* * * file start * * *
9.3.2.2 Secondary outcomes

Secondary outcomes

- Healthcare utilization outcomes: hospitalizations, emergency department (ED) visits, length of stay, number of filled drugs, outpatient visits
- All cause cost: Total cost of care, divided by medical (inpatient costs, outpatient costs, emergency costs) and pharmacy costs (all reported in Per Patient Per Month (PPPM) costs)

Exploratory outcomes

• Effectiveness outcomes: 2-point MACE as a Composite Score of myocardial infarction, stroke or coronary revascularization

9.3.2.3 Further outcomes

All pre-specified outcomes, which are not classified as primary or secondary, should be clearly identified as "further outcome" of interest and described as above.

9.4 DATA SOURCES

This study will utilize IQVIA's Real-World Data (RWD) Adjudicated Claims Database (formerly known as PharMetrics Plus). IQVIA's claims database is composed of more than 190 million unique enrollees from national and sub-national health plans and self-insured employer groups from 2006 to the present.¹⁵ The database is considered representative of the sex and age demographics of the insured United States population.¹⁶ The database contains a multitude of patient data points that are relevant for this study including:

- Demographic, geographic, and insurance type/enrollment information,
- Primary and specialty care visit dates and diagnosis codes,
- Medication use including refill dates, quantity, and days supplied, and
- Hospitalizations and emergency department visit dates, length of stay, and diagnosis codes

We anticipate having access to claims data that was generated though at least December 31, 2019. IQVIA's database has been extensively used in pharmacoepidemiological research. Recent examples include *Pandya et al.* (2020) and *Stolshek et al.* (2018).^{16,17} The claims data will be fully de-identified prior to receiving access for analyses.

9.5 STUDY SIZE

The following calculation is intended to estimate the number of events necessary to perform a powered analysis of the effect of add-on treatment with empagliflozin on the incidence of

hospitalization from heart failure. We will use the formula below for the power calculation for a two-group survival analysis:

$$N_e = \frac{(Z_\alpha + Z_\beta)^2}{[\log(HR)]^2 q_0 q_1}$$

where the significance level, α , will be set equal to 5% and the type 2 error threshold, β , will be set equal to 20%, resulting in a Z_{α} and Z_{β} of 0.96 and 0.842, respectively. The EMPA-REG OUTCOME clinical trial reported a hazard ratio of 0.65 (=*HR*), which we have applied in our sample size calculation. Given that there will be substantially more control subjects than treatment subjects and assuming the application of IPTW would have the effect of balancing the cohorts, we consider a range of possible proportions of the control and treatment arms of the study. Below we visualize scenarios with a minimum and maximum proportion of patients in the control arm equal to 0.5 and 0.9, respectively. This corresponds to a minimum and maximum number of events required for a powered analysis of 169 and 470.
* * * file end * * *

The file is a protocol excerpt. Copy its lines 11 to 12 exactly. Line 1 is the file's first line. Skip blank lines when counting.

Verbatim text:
- Demographic, geographic, and insurance type/enrollment information,
- Primary and specialty care visit dates and diagnosis codes,